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04 June 2017

Making Matters

Is post-Brexit discount culture having a negative impact on your small business? When several much-loved children’s stores were forced to close in the wake of the referendum, an online conversation about the damage wrought by ‘fast fashion’ began – and the hashtag makingmatters was born. Now, a group of international retailers are determined to address this issue, educating consumers on the value of the independent. We asked spokesperson Nicola Eyre, who founded family concept store Cissy Wears, to tell us more…

Hi Nicola. Could you tell us about the makingmatters hashtag? How and why did it come into use?
The term Making Matters was coined by fellow retailer Bon Tot. We had received an email from a company trying to encourage the start of an additional, Black Friday-style annual event. Although I understood the thought-process behind it, it seemed to me to be shooting ourselves in the foot. Discount culture is killing our industry, devaluing brands, and driving an unhealthy appetite for consumption. It just seemed that we should be trying to collectively stem this, not encourage it. I hit ‘reply all’ and started a dialogue with retailers all around the world - and it turned out everybody felt the same. We wanted to educate the consumer about why things cost more from an indie retailer or small brand, what the manufacturing process is, the costs borne by child labour and the environment, and what the real life implications are of discounting for a small business.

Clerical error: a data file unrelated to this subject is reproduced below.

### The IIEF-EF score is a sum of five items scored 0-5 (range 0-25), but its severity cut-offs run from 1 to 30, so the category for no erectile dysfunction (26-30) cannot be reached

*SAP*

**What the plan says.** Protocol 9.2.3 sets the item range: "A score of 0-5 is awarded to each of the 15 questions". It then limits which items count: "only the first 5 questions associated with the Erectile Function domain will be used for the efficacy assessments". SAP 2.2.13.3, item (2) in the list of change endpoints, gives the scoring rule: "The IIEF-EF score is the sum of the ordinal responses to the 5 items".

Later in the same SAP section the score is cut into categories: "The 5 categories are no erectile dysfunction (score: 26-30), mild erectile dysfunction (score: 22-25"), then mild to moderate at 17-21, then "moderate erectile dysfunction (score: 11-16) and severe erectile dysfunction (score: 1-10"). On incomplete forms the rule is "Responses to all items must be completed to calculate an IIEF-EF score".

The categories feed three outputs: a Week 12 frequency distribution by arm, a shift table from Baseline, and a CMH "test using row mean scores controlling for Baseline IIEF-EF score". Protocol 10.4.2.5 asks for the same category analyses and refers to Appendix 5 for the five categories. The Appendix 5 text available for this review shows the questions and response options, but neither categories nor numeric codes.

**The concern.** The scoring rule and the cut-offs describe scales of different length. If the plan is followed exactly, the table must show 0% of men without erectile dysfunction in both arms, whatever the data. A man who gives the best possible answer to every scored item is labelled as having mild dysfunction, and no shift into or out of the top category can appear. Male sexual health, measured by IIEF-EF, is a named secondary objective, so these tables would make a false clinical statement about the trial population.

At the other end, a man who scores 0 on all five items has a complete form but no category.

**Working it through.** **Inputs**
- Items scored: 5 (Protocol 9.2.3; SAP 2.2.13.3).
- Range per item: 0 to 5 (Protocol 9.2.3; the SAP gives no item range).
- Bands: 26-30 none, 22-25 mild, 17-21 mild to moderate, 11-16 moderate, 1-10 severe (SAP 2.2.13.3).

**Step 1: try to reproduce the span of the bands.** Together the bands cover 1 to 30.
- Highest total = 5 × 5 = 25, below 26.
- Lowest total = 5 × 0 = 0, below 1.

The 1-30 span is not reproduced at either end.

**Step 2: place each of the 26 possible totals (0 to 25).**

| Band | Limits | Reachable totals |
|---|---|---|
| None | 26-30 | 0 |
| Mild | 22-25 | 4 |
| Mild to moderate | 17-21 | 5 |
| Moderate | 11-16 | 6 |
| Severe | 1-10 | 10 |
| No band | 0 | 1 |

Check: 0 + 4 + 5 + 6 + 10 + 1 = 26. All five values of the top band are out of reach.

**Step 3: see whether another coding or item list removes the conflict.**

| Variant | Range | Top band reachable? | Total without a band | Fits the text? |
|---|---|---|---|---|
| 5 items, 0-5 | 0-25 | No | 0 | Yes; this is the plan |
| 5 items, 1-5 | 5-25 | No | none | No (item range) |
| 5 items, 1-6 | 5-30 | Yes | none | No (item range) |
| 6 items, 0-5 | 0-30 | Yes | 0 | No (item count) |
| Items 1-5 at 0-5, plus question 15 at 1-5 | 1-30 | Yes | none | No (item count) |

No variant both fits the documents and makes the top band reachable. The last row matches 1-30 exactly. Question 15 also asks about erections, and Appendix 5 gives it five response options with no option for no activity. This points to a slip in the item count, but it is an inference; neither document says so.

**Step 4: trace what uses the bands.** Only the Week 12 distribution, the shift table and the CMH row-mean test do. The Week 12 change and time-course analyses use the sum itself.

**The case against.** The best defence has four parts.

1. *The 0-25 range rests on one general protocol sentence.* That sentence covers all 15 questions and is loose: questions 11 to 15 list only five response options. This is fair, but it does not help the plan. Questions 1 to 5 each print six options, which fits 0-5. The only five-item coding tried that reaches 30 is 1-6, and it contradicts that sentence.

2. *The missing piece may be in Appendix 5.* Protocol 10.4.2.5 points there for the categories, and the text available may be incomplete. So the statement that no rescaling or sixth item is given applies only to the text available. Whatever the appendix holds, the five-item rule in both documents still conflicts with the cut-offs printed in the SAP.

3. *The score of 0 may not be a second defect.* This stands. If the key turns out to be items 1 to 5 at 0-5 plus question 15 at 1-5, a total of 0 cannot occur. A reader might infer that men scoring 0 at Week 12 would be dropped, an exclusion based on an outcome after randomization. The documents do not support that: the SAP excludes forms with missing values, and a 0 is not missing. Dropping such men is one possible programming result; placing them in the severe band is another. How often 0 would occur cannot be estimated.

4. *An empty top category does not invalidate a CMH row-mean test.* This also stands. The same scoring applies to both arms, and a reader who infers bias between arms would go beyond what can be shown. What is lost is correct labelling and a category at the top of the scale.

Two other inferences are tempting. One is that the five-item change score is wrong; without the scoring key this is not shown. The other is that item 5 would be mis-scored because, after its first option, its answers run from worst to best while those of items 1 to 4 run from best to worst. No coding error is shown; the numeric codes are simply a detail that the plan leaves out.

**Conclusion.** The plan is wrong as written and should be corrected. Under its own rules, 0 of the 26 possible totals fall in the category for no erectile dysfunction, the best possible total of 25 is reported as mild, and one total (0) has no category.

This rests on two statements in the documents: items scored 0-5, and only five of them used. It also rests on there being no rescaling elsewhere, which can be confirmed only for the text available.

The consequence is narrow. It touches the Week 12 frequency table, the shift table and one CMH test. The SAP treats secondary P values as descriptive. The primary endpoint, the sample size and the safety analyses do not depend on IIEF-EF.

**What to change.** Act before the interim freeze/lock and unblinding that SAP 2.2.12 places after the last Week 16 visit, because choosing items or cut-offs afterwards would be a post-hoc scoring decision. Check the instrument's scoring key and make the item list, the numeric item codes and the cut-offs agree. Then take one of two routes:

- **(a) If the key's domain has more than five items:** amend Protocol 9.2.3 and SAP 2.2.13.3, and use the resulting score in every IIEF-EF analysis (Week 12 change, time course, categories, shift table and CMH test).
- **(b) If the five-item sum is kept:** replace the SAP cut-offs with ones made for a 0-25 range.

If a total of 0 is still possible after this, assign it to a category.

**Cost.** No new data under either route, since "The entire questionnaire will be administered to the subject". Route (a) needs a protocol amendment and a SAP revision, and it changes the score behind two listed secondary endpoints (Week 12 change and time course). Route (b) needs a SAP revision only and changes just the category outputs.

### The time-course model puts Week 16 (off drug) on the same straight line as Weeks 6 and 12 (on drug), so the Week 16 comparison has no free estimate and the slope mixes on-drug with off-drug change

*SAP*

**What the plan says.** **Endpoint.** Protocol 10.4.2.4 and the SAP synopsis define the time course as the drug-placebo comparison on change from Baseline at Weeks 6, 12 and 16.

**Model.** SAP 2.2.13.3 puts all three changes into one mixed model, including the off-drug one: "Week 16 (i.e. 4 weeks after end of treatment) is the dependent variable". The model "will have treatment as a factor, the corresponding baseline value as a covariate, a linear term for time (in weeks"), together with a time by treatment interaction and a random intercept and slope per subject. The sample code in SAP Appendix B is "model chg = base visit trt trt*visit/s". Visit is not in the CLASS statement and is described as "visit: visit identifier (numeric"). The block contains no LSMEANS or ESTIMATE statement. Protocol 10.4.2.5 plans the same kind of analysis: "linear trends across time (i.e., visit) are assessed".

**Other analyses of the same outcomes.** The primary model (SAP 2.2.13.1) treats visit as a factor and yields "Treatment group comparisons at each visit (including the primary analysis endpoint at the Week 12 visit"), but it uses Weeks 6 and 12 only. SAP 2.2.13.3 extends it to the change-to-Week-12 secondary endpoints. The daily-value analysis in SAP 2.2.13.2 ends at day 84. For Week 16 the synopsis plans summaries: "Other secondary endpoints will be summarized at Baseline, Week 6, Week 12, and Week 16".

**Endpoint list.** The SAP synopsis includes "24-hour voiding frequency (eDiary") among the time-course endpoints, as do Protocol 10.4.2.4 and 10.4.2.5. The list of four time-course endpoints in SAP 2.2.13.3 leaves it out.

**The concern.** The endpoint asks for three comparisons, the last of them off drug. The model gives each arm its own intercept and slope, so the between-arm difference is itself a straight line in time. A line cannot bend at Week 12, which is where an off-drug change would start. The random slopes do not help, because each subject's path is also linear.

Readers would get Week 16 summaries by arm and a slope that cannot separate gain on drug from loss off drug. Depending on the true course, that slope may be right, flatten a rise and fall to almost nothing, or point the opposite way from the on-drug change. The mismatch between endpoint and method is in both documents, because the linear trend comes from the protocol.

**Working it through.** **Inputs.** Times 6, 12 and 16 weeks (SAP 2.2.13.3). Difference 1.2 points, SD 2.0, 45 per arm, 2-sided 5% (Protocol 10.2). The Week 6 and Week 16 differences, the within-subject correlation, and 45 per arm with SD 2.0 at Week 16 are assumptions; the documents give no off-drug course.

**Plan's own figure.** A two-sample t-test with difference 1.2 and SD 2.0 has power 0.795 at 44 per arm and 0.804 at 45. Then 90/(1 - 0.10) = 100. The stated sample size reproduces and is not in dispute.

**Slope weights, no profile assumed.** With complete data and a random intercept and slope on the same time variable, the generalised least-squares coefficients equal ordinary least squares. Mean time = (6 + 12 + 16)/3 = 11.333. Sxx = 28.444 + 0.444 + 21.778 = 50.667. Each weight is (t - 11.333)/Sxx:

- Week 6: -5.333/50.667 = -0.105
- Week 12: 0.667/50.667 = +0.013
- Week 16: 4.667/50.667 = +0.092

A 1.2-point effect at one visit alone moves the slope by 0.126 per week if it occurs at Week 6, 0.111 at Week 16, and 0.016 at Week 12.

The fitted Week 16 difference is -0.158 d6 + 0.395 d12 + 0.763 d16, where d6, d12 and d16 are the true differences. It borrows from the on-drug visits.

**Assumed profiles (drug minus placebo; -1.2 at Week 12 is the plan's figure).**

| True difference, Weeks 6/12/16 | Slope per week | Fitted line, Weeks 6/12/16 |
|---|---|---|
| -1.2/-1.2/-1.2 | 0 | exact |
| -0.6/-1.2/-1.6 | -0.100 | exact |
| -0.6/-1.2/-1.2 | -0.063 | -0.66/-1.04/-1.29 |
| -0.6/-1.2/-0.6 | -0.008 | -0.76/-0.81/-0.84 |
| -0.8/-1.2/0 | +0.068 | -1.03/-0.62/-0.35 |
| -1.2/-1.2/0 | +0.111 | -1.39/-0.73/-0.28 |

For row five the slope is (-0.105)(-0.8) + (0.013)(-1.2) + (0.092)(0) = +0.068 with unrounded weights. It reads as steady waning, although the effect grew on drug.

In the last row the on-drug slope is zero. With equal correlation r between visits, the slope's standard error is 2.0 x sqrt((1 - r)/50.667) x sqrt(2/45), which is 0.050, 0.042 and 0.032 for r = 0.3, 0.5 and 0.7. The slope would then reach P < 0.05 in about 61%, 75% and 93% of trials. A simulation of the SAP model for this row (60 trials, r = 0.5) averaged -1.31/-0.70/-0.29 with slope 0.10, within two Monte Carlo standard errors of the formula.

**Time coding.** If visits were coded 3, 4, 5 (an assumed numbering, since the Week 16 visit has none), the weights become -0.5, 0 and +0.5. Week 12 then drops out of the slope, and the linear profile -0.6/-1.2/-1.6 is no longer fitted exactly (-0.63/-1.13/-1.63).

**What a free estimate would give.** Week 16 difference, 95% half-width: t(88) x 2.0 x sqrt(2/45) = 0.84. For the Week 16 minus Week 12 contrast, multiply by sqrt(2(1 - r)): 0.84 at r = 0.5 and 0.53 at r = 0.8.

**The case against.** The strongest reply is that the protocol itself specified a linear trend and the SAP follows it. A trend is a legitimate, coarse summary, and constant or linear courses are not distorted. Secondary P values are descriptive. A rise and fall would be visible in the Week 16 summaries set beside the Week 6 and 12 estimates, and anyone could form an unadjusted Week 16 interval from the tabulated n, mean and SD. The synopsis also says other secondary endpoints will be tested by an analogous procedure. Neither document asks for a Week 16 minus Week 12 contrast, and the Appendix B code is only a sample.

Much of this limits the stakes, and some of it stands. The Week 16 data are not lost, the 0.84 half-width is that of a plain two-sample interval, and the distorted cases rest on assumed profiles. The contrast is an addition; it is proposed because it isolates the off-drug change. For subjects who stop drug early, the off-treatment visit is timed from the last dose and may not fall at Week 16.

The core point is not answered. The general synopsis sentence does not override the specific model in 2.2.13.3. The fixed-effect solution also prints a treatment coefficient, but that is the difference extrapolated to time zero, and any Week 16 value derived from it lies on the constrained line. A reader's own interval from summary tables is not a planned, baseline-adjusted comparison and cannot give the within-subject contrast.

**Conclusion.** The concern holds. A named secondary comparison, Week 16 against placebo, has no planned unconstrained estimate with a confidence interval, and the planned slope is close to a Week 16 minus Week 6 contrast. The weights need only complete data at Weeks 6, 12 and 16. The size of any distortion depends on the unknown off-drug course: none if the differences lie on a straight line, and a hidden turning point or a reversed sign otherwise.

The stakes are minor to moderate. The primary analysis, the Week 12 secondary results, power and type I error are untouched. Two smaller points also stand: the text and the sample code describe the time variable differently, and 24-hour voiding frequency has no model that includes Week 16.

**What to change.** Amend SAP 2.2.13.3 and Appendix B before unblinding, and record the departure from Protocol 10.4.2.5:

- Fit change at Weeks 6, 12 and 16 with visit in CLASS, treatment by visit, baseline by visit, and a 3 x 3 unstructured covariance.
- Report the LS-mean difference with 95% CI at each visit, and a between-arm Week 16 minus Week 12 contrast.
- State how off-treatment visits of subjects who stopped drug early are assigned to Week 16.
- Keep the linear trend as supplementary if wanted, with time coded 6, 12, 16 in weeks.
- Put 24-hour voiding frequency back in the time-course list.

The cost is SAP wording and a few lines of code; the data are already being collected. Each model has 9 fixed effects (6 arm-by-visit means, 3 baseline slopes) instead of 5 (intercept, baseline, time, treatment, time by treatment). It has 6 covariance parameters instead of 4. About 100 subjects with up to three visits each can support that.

Which stores are involved in the #makingmatters movement, and what do they hope to achieve?
A whole host of global retailers; you only have to search the hash tag to see how many joined the conversation. We will keep talking about this until customer behaviour changes. As with everything, we will be more powerful together.
Why is it important that consumers support independent retailers, particularly in the wake of Brexit?

The immediate crushing effect for independent UK retailers was the fall of the currency markets. We suddenly had to find more money to pay for the next season about to land on our doorsteps - and because many brands set the RRPs, we lost more margin. If customers don’t shop with indie retailers, they simply won’t survive. 
How can retailers get involved in the makingmatters movement? And will there be an opportunity for brands to support the campaign?
Take pride in your store and the brands that you stock, and teach customers to value the goods they buy and the service you provide. In the wake of many UK indies closing down in the last few weeks, I think it's really important to keep talking about this - both to consumers, and within the industry. 
Find the makingmatters hashtag on Twitter - or, for more information, contact [email protected]


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